The first weeks in January are traditionally when everyone makes their predictions about what's going to happen in the coming year. I've actually been writing predictions for 2010 since 2008,
As for specifics, there are two things that will happen in 2010. The first is the fact that this will be the year everyone starts thinking about client hypervisors, since Citrix and VMware will release theirs. This is also the year that Windows 7 will push customers to desktop virtualization. (Since there's no upgrade path from Windows XP to Windows 7, many people will take this opportunity to rethink their desktop architectures.)
2010's technical breakthroughs? Not many.
Apart from those fairly obvious predictions, one of the most interesting aspects of desktop virtualization in 2010 isn't so much about what's going to happen, but what's not going to happen. Specifically, 2010 isn't going to see any major technological breakthroughs in the desktop virtualization space.
Think about it: All of the really "hardcore" engineering problems have been solved. We have fast and cheap servers. We have great user environment management. We have fantastic remoting protocols. Single disk image management is as easy as its ever going to be. Windows 7 is here.
Since all of the components of desktop virtualization are out there now, 2010 isn't going to be about mind-blowing new products. Sure, we'll probably get Citrix XenDesktop 5 and VMware View 5, but these products aren't going to be ground-breakingly different than what's out now. Instead, this upcoming year will simply be a "fit-and-finish" year for the ISVs.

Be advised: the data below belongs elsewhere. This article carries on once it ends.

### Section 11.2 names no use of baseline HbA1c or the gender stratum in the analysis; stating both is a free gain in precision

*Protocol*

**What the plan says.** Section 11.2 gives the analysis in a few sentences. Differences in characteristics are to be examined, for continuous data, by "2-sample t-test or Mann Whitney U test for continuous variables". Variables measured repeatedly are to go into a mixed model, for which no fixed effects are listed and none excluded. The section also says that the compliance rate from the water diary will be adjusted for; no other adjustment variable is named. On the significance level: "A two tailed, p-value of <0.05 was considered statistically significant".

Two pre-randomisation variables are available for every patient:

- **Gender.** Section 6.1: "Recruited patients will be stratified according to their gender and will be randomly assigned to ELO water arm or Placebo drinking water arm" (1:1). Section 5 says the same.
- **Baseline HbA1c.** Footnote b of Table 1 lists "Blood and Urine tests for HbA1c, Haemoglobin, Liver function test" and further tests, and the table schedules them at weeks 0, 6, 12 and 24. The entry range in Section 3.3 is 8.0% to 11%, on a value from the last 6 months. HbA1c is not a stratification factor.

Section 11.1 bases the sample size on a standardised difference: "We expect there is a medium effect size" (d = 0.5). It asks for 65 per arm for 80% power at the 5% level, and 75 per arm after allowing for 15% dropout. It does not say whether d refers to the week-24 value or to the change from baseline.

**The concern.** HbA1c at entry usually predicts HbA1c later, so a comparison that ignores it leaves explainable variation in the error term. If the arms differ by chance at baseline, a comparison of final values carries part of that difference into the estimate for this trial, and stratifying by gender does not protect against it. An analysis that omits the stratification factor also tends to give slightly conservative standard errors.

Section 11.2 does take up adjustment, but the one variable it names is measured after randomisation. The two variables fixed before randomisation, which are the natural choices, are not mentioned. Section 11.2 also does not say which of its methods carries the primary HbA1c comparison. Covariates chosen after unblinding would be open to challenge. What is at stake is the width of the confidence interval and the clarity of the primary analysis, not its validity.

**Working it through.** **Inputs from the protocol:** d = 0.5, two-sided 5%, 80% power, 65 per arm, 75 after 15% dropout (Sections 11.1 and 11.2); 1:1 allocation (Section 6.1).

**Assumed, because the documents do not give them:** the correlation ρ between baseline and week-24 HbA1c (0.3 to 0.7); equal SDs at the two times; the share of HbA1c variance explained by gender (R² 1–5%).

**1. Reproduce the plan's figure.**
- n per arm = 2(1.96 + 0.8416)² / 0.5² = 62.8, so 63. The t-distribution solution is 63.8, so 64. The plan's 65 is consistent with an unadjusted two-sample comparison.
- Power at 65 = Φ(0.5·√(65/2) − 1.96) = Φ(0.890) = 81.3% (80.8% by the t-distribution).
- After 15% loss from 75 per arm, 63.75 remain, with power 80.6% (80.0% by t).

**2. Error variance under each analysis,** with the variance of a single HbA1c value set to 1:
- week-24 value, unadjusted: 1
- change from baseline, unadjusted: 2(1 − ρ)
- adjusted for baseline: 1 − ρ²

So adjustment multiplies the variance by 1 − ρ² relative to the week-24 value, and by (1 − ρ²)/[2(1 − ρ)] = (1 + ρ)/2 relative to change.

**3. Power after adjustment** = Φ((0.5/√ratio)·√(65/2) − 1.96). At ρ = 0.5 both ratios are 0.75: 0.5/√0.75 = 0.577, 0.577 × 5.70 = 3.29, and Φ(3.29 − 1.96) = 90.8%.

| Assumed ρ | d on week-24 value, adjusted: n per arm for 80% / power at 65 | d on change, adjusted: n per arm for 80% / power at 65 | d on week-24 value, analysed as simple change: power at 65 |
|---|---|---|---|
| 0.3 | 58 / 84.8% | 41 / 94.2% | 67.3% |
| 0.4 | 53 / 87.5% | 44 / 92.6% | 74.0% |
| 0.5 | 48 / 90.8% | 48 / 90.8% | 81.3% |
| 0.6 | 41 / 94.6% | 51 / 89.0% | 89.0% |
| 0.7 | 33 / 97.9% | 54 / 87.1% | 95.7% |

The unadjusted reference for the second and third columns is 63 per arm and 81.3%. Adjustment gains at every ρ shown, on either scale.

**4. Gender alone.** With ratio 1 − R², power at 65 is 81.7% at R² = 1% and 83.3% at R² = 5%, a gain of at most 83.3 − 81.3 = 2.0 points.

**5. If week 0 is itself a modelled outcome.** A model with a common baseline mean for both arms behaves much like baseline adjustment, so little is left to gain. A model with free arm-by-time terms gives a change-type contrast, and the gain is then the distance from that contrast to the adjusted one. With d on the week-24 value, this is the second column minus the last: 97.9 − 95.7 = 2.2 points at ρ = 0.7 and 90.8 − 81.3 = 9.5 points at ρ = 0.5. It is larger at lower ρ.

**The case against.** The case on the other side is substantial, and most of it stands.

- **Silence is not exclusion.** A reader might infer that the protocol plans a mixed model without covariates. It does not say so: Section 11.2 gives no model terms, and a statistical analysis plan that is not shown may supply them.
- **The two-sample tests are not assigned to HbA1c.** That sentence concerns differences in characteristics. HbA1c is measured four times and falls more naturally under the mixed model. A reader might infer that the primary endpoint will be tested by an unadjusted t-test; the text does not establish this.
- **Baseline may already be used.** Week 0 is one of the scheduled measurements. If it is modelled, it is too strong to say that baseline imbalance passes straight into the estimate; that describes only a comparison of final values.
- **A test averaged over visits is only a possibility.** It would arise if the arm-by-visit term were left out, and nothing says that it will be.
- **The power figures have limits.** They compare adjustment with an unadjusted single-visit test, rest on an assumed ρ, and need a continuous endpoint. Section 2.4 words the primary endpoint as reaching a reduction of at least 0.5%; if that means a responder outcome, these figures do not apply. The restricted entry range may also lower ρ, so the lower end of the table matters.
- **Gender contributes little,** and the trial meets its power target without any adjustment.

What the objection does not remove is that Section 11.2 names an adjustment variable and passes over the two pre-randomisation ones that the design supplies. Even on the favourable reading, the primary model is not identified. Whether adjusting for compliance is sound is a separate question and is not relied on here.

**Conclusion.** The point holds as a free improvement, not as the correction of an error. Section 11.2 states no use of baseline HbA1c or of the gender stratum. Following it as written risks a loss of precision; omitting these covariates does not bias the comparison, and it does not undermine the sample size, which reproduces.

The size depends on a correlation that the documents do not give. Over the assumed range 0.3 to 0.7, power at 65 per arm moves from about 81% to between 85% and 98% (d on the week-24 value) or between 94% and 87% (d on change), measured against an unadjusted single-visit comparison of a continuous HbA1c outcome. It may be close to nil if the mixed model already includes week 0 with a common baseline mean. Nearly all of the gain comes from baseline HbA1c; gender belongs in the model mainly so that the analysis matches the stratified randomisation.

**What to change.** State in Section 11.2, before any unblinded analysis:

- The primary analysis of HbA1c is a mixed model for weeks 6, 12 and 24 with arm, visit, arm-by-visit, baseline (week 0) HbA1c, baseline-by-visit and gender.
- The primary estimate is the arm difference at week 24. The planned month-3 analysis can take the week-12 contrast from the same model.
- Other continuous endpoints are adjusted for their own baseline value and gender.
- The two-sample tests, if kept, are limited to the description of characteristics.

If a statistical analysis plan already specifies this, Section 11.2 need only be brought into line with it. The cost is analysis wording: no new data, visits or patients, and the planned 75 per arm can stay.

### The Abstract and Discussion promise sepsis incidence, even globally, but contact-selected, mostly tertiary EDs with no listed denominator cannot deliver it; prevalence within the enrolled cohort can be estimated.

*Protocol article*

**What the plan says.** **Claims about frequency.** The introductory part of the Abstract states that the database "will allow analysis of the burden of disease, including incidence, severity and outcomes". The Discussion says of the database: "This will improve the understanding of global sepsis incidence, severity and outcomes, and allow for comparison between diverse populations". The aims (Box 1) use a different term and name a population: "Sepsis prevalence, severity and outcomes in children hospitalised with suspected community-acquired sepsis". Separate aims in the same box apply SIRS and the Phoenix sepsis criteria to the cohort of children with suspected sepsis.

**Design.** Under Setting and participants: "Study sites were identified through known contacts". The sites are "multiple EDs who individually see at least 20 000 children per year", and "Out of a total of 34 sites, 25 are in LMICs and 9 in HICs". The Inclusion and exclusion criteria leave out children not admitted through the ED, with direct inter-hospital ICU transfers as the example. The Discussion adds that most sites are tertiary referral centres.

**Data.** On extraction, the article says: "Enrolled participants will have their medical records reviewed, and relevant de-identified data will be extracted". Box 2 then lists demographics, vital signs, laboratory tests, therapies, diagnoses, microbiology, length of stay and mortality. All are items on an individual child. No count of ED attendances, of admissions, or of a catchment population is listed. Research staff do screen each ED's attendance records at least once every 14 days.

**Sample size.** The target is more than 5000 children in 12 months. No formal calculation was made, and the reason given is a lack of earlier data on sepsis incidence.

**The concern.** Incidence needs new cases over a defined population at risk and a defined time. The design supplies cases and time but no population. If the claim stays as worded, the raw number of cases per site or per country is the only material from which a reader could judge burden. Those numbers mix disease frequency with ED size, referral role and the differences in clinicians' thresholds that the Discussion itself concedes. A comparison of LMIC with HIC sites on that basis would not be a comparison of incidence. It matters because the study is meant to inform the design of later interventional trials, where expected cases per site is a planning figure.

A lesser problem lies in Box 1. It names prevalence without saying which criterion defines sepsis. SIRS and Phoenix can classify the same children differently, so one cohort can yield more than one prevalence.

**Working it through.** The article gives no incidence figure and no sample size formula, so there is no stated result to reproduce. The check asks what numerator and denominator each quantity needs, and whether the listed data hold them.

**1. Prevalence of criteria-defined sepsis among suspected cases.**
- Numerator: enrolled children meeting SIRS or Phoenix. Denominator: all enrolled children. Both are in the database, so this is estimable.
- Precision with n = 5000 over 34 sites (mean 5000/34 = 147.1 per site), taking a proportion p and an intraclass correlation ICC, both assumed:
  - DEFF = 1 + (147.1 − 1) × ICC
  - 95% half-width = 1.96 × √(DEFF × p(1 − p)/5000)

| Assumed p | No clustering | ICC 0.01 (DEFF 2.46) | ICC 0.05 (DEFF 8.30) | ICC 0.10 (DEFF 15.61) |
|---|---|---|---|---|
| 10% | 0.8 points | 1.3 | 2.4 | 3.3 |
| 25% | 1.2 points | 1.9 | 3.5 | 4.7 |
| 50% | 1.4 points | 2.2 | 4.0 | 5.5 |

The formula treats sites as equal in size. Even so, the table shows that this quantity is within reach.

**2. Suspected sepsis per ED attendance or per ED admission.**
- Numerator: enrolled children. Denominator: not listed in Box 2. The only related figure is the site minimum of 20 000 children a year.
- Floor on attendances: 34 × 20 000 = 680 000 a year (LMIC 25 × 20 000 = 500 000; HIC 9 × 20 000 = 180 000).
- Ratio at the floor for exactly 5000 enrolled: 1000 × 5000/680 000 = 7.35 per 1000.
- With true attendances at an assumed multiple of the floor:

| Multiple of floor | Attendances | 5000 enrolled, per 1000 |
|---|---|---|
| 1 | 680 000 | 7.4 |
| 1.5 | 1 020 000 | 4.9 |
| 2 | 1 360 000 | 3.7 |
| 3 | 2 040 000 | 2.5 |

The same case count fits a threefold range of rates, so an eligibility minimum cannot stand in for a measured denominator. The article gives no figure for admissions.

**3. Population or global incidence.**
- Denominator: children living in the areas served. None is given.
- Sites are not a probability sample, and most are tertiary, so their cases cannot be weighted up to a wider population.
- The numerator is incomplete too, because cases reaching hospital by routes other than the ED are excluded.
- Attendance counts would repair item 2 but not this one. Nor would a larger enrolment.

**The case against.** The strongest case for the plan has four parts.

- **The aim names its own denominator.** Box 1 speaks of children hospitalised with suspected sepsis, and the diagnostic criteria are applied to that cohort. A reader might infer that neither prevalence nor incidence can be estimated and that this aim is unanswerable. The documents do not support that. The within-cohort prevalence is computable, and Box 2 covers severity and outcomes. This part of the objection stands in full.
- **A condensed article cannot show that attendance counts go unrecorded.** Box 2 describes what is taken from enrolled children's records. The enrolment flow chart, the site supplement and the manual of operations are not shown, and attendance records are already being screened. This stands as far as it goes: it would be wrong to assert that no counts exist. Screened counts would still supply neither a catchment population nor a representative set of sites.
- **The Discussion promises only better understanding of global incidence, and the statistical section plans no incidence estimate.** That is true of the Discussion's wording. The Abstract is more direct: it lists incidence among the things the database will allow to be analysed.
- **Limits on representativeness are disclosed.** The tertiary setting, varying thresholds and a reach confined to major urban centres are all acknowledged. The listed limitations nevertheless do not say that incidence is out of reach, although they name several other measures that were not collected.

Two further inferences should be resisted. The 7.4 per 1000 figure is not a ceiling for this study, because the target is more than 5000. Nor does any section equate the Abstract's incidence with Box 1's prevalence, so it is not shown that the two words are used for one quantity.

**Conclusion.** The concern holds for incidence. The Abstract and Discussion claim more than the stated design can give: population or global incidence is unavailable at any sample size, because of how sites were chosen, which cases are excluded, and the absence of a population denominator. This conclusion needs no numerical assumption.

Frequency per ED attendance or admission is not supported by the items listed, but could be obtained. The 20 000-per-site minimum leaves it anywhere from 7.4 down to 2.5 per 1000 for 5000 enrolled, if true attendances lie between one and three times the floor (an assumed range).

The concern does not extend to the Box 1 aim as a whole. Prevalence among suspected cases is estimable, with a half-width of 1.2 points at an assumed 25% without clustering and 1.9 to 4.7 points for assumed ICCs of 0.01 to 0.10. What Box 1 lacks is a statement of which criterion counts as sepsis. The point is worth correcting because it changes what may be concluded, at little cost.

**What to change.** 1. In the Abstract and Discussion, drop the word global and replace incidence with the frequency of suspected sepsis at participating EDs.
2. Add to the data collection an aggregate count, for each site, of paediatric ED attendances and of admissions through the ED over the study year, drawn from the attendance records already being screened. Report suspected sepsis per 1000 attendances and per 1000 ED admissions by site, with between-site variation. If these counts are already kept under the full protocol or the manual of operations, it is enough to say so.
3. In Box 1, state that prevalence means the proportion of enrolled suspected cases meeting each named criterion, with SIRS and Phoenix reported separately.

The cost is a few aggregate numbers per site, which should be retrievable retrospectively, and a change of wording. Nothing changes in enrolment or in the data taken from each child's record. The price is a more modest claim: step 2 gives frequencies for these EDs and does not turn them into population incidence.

Despite the lack of any huge new technologies, 2010 will probably see more vendor consolidation, which will end up affecting us. For example, it's a foregone conclusion in most peoples' minds that Cisco will buy EMC (and therefore VMware). And when this happens, you can bet that Citrix won't remain an independent company.
After all, we're slowly moving into the era of just a few IT supervendors -- Oracle, HP, IBM and Dell. Each of them has been on a buying spree in pursuit of a superportfolio of servers, clients, networking, consulting and cloud services. Once VMware is sucked up by Cisco, any one of the remaining companies would do well to buy Citrix.
How does this affect you?
The good news is that the lack of new technologies and continued consolidation is a great opportunity for customers. In fact, 2010 will be the year of the desktop virtualization customer. This will be when people really start to actually believe in these technologies and start to implement it en masse.
After all, the Windows operating system is complex and was never designed to be delivered to a PC any way other than booting from the local hard drive. The vendors in this market have done an amazing job providing tools to separate the management of Windows from the physical machines, so now it's our turn to actually go out and do it. And 2010 will be our year to do so.
|ABOUT THE AUTHOR:|
|Brian Madden, Independent
Industry Analyst and Blogger
Brian Madden is known throughout the world as an opinionated, supertechnical, fiercely independent desktop virtualization expert. He has written several books and over 1,000 articles about desktop and application virtualization. Madden's blog, BrianMadden.com, receives millions of visitors per year and is a leading source for conversation, debate and discourse about the application and desktop virtualization industry. He is also the creator of BriForum, the premier independent application delivery technical conference.